At around this time last year, Mohammad Hafeez was having his best run in Test cricket. Between September 2011 and June 2012, he scored 1053 runs in 12 Tests at an average of 53.20, with three centuries and a highest of 196. During that period, he was Pakistan's highest run-getter. A year later, his drop in form has been so steep that there have been widespread calls for him to be dropped from the squad for the series against South Africa in October.
On the basis of his recent stats, it's clear that Pakistan need to look elsewhere for a Test opener: in his last ten innings, Hafeez scored 102 runs at an average of 10.20. He has admitted that he has had a poor run, and it'll surprise no one if his name isn't in the squad for that series.
Clearly, Hafeez's problem has been facing the new ball outside Asia. He has played all his 66 innings in Test cricket as an opener, and in Asia, he has averaged 43.42 from 39 innings, with four hundreds in 20 Tests; in other continents, his average drops to 20.80 in 14 Tests, with only two 50-plus scores in 27 innings. His ODI record outside Asia looks better at first glance - an average of 33.71, which is higher than his career average, and five hundreds in 58 matches - but that's only because of the runs scored against Zimbabwe and Ireland. Against the top sides, his average outside Asia in ODIs drops to 25.79 in 46 games.
Hafeez's issues against the new ball outside Asia isn't unique to him, though his is an extreme case of a problem that has plagued most openers from the subcontinent. Tests in Australia, England and South Africa have always been the most challenging for batsmen from the subcontinent, and especially so for the openers. Sunil Gavaskar is the only opener from the subcontinent to score more than 1500 runs in these countries: in the 26 Tests he played in Australia and England (he didn't play at all in South Africa), Gavaskar averaged 45.04, about six runs lower than his career average.
More recently, while India's batsmen have done better than other subcontinent teams on these tours, the difference has largely been in the performances of the middle-order batsmen; the openers have struggled almost equally.
The table below lists the averages of the openers from each of the subcontinent teams in Tests they've played in Australia, England and South Africa since 1990. It's interesting that Sri Lanka's openers have averaged the most, Bangladesh are second, India third, and Pakistan fourth (though all the averages lie in a narrow band between 27.90 and 30.70. That clearly shows there's little to choose between the openers of these teams, though India's middle order has been superior to the other teams during this period.
The difference that Rahul Dravid, Sachin Tendulkar, Sourav Ganguly and VVS Laxman made to the Indian batting is clearly visible from the table below. Thanks largely to them, India's middle order averaged almost 40 in Australia, England and South Africa, while none of the other subcontinent teams touched 33. The Indian batsmen scored 34 hundreds from 52 Tests, while Pakistan's middle order managed only 18 from 47.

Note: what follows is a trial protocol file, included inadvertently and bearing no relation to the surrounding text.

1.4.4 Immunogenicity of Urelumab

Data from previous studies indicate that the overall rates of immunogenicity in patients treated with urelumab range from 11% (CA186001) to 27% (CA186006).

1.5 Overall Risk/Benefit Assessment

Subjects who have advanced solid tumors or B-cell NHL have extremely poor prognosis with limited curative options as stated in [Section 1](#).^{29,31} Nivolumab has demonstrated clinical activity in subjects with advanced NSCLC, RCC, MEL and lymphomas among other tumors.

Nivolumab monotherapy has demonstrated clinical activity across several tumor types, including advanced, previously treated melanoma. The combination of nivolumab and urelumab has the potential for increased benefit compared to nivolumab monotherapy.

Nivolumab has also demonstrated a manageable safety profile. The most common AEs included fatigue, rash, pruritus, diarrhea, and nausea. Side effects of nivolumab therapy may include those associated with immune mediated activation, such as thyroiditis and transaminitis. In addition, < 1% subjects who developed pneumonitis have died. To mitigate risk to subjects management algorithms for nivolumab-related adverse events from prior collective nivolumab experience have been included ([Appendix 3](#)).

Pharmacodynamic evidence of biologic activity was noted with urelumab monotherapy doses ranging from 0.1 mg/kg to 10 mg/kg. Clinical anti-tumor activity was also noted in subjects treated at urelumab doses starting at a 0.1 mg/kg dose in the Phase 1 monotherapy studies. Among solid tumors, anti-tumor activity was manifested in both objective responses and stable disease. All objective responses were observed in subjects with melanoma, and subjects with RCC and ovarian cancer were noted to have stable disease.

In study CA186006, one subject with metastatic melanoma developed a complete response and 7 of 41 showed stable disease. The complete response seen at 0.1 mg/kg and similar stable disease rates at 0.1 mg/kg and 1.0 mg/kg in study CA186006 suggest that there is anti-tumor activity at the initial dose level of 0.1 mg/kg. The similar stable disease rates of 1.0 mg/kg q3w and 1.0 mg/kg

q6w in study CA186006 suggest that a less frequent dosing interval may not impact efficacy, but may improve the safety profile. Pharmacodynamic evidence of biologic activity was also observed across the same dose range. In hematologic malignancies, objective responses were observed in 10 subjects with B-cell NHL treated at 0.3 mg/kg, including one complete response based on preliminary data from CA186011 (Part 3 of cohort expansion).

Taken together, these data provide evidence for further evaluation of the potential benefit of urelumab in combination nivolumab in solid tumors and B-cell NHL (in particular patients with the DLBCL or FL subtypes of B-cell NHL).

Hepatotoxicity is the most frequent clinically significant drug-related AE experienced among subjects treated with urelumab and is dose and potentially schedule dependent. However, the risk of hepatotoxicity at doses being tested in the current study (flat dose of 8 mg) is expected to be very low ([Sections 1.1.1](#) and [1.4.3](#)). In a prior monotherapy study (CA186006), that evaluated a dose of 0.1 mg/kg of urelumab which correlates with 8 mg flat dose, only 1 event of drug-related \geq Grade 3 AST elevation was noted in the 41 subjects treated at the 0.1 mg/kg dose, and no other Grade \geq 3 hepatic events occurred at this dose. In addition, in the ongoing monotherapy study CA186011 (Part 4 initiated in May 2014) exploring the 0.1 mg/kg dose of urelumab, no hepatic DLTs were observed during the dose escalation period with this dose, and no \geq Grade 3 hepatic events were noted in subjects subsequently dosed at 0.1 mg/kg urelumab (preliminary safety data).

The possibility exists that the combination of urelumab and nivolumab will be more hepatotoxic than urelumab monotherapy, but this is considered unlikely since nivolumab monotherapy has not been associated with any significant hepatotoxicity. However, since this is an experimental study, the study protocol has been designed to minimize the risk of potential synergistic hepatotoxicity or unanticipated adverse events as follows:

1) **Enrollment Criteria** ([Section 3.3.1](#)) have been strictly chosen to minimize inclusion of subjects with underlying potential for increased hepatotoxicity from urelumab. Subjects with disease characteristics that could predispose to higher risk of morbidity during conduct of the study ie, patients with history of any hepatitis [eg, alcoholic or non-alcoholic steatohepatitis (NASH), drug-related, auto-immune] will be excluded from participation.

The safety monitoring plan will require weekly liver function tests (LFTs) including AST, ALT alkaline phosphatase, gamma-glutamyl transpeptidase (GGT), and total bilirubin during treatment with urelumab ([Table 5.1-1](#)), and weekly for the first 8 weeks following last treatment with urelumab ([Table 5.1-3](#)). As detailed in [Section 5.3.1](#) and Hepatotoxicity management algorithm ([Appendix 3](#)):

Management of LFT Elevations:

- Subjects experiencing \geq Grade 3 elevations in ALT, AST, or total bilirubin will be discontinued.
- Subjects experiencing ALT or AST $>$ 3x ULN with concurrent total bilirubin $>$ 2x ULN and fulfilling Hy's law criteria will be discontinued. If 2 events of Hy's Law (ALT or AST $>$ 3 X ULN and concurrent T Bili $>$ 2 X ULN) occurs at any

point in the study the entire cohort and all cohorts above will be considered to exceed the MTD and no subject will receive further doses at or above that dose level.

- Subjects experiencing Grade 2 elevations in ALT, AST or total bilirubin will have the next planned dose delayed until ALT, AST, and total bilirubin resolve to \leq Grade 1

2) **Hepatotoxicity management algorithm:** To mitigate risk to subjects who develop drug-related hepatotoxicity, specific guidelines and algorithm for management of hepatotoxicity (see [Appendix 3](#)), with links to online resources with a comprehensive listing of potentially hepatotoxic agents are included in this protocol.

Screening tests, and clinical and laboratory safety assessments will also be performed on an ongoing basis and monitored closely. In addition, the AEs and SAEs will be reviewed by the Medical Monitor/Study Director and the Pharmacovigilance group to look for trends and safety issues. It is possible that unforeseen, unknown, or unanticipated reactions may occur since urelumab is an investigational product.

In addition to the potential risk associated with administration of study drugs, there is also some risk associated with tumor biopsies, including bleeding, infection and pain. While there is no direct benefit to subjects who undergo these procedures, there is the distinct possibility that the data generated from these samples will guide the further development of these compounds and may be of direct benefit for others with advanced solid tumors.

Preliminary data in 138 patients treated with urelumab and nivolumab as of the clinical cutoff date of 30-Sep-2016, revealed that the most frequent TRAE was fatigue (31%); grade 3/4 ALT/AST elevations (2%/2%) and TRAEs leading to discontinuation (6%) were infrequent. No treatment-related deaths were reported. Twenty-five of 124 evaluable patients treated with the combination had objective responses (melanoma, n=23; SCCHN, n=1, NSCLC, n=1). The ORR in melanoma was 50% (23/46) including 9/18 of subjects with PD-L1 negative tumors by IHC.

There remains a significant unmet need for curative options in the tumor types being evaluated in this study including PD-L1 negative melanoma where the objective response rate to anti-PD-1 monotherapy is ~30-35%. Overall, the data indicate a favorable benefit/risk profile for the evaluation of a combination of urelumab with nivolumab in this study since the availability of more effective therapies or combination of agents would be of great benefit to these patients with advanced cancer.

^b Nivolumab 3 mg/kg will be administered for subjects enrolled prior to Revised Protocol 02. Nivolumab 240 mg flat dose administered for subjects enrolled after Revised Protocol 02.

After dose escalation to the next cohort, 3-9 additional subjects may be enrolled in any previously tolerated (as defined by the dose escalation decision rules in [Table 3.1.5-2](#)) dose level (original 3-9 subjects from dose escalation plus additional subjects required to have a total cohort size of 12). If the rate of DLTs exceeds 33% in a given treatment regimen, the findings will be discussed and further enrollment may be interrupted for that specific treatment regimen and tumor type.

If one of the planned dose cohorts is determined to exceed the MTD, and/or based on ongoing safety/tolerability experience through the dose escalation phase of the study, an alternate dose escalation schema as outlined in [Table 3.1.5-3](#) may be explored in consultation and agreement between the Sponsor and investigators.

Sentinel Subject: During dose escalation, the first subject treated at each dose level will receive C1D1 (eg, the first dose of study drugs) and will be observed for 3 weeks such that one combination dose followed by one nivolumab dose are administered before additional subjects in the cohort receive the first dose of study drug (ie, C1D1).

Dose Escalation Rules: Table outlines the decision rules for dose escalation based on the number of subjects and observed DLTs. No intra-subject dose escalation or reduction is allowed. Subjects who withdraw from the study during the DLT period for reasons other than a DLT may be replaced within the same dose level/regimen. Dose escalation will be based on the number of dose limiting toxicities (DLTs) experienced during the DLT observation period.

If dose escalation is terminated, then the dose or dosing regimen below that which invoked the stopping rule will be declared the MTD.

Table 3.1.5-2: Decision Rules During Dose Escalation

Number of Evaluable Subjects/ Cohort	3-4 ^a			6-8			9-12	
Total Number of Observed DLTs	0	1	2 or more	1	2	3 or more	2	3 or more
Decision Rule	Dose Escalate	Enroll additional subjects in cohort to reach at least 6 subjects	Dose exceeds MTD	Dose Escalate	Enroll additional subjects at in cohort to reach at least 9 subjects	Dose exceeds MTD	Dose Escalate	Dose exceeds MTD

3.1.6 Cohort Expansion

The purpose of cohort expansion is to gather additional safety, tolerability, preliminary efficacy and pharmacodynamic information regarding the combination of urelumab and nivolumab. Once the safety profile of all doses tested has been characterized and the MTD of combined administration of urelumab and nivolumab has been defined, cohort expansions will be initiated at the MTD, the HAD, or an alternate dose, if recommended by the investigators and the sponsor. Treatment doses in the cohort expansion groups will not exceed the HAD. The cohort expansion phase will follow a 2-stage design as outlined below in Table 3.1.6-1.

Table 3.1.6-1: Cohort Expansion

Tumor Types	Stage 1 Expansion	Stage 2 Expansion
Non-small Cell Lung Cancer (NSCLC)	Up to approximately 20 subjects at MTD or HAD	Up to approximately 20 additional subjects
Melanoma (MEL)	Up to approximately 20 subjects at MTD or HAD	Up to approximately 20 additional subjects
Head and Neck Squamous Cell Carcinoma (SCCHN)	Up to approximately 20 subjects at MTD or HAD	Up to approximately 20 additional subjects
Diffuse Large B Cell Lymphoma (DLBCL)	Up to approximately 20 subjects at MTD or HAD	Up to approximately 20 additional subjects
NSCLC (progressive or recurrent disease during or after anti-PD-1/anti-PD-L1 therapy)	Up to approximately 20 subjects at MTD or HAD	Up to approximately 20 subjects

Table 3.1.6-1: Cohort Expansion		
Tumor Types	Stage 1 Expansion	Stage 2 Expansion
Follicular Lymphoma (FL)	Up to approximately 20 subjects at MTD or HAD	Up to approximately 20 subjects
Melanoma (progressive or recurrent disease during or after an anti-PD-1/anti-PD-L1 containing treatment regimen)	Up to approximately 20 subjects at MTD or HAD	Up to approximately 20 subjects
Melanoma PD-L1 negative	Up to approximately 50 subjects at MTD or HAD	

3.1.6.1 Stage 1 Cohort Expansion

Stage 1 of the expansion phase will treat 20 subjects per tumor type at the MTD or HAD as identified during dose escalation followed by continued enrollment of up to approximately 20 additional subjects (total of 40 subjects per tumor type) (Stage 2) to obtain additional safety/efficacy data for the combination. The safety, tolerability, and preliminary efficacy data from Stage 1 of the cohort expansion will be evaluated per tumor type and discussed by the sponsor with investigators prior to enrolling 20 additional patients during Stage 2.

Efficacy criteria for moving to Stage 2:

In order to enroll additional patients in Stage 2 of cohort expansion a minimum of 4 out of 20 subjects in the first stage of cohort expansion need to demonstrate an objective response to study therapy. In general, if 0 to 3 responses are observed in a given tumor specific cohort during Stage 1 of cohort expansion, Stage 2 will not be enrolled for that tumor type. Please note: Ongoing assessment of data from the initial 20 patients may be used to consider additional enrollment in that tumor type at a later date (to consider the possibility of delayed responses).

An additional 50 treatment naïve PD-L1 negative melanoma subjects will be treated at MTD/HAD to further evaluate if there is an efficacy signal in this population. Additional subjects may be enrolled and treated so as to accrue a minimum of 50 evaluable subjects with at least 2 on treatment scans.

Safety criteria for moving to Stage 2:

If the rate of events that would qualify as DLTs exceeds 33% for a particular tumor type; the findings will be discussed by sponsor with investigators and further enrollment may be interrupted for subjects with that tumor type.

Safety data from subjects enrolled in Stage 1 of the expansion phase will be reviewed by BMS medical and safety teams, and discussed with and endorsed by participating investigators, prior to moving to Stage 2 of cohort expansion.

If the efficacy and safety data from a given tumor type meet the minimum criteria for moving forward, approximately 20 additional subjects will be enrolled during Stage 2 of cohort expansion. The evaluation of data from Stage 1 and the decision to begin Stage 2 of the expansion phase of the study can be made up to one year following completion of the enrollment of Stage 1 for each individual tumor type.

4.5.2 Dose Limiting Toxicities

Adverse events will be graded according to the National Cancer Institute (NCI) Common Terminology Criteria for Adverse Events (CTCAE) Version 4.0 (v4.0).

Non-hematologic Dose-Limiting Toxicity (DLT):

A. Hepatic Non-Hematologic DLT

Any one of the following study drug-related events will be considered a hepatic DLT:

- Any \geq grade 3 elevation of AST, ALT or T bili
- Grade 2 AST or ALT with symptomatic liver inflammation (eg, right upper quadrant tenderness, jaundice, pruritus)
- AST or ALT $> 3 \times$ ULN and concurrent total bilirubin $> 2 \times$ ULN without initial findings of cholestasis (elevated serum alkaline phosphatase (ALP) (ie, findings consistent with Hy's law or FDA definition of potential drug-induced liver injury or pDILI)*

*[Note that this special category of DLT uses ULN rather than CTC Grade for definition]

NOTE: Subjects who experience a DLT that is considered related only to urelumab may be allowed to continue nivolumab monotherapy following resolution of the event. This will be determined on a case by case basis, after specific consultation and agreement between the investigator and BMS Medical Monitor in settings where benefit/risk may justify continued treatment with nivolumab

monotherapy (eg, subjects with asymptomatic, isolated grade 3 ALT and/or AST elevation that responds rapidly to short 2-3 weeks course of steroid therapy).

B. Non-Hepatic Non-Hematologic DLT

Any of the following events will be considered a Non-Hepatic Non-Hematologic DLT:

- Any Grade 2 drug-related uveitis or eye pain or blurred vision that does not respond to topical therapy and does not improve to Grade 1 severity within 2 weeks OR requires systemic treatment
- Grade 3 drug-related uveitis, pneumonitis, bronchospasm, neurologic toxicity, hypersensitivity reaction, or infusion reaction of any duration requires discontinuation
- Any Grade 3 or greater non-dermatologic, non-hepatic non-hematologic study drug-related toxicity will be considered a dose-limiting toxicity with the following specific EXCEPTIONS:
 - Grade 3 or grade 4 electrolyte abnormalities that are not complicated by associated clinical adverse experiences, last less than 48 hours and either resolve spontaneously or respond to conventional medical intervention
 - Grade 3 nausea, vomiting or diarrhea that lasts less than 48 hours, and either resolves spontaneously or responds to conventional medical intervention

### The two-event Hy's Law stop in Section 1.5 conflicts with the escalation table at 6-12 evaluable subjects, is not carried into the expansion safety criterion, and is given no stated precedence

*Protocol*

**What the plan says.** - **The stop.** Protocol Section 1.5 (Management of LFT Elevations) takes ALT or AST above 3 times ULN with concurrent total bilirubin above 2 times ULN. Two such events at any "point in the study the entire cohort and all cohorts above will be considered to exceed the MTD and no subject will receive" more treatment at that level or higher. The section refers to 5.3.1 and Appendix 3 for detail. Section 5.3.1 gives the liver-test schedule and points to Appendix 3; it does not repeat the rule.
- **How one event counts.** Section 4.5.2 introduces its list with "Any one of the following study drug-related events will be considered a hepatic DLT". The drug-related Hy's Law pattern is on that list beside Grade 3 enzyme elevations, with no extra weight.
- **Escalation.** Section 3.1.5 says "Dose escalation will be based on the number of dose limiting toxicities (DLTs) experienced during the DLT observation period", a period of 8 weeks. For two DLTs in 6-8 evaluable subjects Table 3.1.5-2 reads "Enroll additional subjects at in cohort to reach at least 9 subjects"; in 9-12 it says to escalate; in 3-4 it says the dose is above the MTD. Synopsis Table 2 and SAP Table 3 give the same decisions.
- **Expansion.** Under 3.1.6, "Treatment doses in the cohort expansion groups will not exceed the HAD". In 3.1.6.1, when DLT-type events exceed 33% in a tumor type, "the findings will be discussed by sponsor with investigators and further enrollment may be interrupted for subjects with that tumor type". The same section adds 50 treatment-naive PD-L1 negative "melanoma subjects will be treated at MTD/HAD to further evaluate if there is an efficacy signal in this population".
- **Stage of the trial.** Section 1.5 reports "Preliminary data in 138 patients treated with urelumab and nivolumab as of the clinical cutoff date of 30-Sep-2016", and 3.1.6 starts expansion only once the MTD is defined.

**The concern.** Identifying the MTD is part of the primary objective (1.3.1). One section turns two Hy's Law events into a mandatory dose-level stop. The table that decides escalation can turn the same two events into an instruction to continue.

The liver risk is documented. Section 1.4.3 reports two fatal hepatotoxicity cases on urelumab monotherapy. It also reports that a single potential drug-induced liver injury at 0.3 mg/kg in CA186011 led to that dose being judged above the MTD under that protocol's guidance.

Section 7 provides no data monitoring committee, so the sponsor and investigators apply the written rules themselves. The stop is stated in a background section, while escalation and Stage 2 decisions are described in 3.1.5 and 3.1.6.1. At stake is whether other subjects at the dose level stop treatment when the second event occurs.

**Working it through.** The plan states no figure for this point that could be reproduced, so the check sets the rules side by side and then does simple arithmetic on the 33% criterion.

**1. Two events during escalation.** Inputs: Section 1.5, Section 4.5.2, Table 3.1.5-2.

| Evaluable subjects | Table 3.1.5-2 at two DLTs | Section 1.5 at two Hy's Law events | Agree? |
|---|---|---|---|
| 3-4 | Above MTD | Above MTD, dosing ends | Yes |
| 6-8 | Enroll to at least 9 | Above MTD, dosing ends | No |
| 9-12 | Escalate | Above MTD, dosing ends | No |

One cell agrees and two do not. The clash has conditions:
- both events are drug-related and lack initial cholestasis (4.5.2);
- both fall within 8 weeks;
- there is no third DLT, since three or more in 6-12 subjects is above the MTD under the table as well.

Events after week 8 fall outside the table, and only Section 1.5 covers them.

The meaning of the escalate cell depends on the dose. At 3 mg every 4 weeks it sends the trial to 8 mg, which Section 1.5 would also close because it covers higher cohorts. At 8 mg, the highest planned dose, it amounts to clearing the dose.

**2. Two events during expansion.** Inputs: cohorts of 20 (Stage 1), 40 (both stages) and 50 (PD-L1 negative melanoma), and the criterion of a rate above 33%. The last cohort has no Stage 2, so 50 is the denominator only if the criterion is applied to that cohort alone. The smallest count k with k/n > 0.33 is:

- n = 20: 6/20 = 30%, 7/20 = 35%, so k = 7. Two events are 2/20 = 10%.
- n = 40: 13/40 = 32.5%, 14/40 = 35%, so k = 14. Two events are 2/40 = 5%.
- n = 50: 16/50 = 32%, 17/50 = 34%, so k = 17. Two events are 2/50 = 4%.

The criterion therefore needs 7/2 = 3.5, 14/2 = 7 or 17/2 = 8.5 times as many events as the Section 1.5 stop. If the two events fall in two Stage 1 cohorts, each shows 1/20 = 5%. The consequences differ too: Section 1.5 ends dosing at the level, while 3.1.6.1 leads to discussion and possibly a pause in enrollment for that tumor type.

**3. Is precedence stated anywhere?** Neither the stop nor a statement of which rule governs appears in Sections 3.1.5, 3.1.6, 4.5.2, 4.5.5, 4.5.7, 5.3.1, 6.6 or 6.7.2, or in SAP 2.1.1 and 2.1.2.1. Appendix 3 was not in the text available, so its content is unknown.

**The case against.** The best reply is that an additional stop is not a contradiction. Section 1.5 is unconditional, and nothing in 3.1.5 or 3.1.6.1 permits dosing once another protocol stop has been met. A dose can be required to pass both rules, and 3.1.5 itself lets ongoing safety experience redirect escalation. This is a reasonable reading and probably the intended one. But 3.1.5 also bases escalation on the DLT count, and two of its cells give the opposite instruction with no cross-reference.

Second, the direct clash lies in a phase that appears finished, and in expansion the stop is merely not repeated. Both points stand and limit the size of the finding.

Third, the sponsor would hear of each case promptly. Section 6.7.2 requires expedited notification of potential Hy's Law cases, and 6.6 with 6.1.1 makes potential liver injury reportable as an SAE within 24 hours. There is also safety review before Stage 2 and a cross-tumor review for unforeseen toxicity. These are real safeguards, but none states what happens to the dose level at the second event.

In the openers' category, though, there's little to separate the four teams. Sri Lanka are ahead of the other three sides, thanks to Tillakaratne Dilshan - who averages 40.46 from eight Tests - and Marvan Atapattu, who averaged 34.44. Bangladesh's top performer has been Tamim Iqbal, with 346 runs from eight innings, including two hundreds in England, while Hannan Sarkar was also consistent in his six innings in South Africa and Australia.
The numbers for India's openers aren't as impressive as their middle order, largely because Virender Sehwag hasn't dazzled consistently in these conditions. He does have a few sparkling innings in Australia, England and South Africa, but his overall average of 34.60 when opening in these countries is well below his career average of 49.34. Gautam Gambhir has struggled too, averaging 32.67 from 15 innings, as has Wasim Jaffer, who averages less than 22. The better performers for India have all been batsmen who weren't openers to begin with - Ravi Shastri, Rahul Dravid and Dinesh Karthik all averaged more than 40 in that role.
Similarly, the pickings have been relatively slim for Pakistan as well. The classy Saeed Anwar scored a century in each of these countries and averaged 41 from 12 Tests, while Mohsin Khan had terrific tours of England and Australia in the early 1980s. Majid Khan, Aamer Sohail and Sadiq Mohammad were the others with 35-plus averages when opening in these countries. Among the current lot, Taufeeq Umar's stats stand out - in six innings, he has scored 298 at an average touching 50. Imran Farhat, though, has been poor: he has opened 34 times in these countries and hasn't scored a hundred - he averages 23.17 in these innings. (Click here for the list of Pakistan openers' stats in Australia, England and South Africa.)
However, even when compared to these performances, Hafeez scrapes the bottom of the barrel: among all subcontinent openers who've opened at least 12 times in these countries, only Pankaj Roy (average 13.70) has a poorer average as opener than Hafeez's 18.23.